To see Japan and China for the first time on the same journey is challenging - a steep learning curve. Japan is an island nation of delectable detail; China is in blockbuster mode.
IMPERIAL PARK - An ornate stone bridge and trees, with a touch of autumn color, are reflected in a pond near Kyoto's Imperial Palace. CNS photo by Janet Sutter.
GOLDEN PAVILION - Kinkaku-ji is an exact replica of a 1390s shogun's villa, covered in gold-leaf, that was burned by an arsonist in 1950. CNS photo by Janet Sutter.
A-BOMB DOME - Hiroshima's former Industrial Promotion Hall, the city's only remaining World War II ruin, stands as a reminder of Aug. 6, 1945. CNS photo by Janet Sutter.
KYOTO STATION - This most modern station for both the bullet and other trains was designed by Hara Koji, a Tokyo University professor. CNS photo by Janet Sutter.
TIANANMEN SQUARE - A large-scale flower display, kite shops and thousands of tourists fill the square where Chinese soldiers once marched. CNS photo by Janet Sutter.
THE GREAT WALL - Trees provide the colors of autumn as the Great Wall 'climbs' a mountain at Badaling, the first section opened to tourists. CNS photo by Janet Sutter.
THE BIG PICTURE - Xi'an's terra-cotta warriors stand in battle formation in Pit 1. When excavation is completed, some 6,000 soldiers will stand at attention. CNS photo by Janet Sutter.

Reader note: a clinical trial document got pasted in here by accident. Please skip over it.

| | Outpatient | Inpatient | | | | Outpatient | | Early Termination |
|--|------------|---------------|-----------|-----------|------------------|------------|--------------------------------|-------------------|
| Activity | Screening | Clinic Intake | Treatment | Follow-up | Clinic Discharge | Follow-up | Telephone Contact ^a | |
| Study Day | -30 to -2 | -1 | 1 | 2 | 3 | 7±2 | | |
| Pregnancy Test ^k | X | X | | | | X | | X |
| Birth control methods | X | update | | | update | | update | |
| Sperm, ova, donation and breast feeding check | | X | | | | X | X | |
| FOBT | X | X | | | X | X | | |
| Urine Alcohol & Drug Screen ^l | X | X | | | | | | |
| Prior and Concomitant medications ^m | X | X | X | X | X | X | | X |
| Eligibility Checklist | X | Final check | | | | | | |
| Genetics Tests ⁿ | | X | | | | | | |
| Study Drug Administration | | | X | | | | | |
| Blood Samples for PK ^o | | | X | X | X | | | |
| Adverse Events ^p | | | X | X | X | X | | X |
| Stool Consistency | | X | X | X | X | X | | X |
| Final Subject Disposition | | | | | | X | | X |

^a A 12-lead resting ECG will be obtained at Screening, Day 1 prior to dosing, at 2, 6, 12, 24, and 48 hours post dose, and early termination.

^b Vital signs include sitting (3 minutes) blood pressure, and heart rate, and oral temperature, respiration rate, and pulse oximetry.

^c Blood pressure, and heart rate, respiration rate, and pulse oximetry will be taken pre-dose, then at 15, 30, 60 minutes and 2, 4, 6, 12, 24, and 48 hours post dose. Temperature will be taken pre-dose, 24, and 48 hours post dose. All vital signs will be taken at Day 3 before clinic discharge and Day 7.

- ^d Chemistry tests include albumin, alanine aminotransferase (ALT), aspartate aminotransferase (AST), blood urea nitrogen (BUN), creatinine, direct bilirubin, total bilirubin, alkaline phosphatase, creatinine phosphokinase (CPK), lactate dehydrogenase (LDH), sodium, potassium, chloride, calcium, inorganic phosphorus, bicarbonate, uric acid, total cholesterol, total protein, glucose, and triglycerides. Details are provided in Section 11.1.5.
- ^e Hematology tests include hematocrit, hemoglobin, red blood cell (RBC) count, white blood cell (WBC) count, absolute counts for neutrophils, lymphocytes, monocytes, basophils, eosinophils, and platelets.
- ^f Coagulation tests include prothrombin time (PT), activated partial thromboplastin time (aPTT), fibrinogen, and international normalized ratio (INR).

TIMEOUT - Monks visiting Xi'an take a refreshment break at the Big Wild Goose Pagoda, built in A.D. 652 to house Buddhist scriptures from India. CNS photo by Janet Sutter.
SHANGHAI SALES PITCH - Alongside a view of the hazy skyline and Huangpu River, big color ads appear on the huge plasma screen of a passing boat. CNS photo by Janet Sutter.
SHOESHINE MISTER? - The little lanes of Hong Kong are crammed with entrepreneurs like this cobbler, whose stand is right on the street. CNS photo by Janet Sutter.
Both are enriched by ancient artworks created with incredible skill and patience. Consider Kyoto's temple gardens and Xi'an's terra-cotta warriors. A cruise along Japan's and China's coasts makes it easier to experience these two different worlds.
The Silver Pavilion (Ginkaku-ji) lies within a garden of serene beauty. Walking along its tree-shaded paths offers changing vistas of pavilion, pines and pond. Shogun Yoshimasa built this retreat in 1482.
Adjacent is the pleasant Philosopher's Walk beside a canal with cherry trees overhead. Gion is another recommended walk, with lovely old wooden buildings and an occasional glimpse of a geisha. In Daitoku-ji, a complex of subtemples, Ryogen-In (1502) has four gardens to view. Another, Daisen-In, a noted Zen dry landscape garden (1509), has gravel shaped to portray a waterfall and an ocean. After a quick view of this symbolic dry sea, I had to dash by taxi to Kyoto Station for the bullet train, departing the ancient capital of Japan for the current one.